Service and rivals in the U.S. Army

As noted above, the McClellan saddle served, and continues to serve, for an extraordinarily long time in the U.S. Army. The saddle has had unbroken use since 1859.

Still, the saddle did see some modification over time. The modifications were never so great as to keep an observer from recognizing the saddle as a McClellan saddle, but they did occur. Perhaps the most significant alterations to the saddle occurred in the 20th Century, when the rigging was changed twice. The first time, an adjustable rigging was adopted leading to the M1904 McClellan. That pattern is the most common of all McClellan saddles, and continued in use throughout World War I and World War II.

However, increased emphasis on equitation in the U.S. Army also lead to the M1928, which was a M1904 with English rigging and fenders. This variant, the final one in U.S. service, fit closer than other McClellan saddles, and is still used by the U.S. Army in ceremonial uses.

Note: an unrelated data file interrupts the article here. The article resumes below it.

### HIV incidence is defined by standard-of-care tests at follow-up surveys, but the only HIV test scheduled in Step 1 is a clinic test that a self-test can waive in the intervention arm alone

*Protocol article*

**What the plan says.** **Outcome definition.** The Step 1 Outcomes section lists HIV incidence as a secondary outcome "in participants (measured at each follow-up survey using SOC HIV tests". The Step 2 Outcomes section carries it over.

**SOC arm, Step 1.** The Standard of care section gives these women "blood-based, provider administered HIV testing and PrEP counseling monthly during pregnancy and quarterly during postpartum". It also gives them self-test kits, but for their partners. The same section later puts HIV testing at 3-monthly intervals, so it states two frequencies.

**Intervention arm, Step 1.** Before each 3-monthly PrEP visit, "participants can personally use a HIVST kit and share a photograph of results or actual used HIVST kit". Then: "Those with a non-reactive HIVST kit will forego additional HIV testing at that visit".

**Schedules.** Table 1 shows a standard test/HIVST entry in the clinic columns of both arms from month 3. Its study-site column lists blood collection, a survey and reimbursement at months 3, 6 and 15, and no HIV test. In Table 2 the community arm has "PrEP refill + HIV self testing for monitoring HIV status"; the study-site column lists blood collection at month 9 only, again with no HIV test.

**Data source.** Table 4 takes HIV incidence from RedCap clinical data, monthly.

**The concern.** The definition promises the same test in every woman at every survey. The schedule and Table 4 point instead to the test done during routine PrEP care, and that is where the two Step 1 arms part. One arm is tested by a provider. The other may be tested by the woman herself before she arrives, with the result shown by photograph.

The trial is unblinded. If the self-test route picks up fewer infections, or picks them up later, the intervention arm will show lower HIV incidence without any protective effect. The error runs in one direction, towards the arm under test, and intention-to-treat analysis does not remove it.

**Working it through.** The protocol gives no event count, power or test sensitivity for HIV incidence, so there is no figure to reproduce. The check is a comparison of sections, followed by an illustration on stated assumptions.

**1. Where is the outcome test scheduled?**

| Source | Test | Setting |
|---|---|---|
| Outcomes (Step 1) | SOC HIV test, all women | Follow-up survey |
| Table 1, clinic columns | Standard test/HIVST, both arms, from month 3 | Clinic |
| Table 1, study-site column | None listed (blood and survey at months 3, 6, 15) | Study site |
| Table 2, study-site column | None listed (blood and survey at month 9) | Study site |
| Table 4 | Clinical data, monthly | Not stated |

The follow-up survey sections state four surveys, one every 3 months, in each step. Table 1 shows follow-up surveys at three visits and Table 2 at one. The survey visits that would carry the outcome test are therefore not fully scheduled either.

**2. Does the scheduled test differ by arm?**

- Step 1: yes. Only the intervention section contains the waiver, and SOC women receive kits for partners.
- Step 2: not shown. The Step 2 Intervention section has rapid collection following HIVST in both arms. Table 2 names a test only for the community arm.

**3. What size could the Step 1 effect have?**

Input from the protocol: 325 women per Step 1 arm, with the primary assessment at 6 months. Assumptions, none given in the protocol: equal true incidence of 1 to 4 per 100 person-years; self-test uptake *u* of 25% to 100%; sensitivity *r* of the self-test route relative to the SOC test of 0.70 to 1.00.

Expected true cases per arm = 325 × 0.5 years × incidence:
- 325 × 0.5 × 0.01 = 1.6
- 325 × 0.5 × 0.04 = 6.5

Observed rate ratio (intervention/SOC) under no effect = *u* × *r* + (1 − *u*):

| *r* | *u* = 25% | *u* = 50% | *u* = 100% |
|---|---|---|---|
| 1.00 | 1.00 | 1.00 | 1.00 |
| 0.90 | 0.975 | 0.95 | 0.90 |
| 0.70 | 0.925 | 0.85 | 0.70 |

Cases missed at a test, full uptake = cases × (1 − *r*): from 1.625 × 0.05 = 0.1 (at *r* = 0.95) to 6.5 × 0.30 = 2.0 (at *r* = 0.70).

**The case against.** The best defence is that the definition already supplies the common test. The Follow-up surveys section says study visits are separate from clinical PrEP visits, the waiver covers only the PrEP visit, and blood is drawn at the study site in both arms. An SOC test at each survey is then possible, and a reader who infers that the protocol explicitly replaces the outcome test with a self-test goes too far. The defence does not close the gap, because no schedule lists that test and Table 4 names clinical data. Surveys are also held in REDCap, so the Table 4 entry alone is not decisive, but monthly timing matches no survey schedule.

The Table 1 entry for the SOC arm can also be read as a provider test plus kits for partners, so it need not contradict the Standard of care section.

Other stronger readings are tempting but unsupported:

The saddle, while passing the test of time, was not without its rivals or critics. The first significant challenger was the Whitman saddle, designed by a former U.S. Army officer of that name. The Whitman had many McClellan features and is often mistaken for the McClellan. While not supplanting it, it was approved for use by officers and remained an approved officers saddle throughout World War I. In later years, it incorporated so many McClellan features that it is known as the "Whitman-McClellan."

In the 20th Century, a serious effort was made to replace the McClellan through tests of the U.S. Armys M1912 equipments. The M1912 saddle would prove to be unsuccessful in the Punitive Expedition, but it demonstrated a very great departure from the McClellan design, resembling in some ways the British Universal Pattern saddle. Subsequently, the Army tested the M1917 saddle, which was not adopted.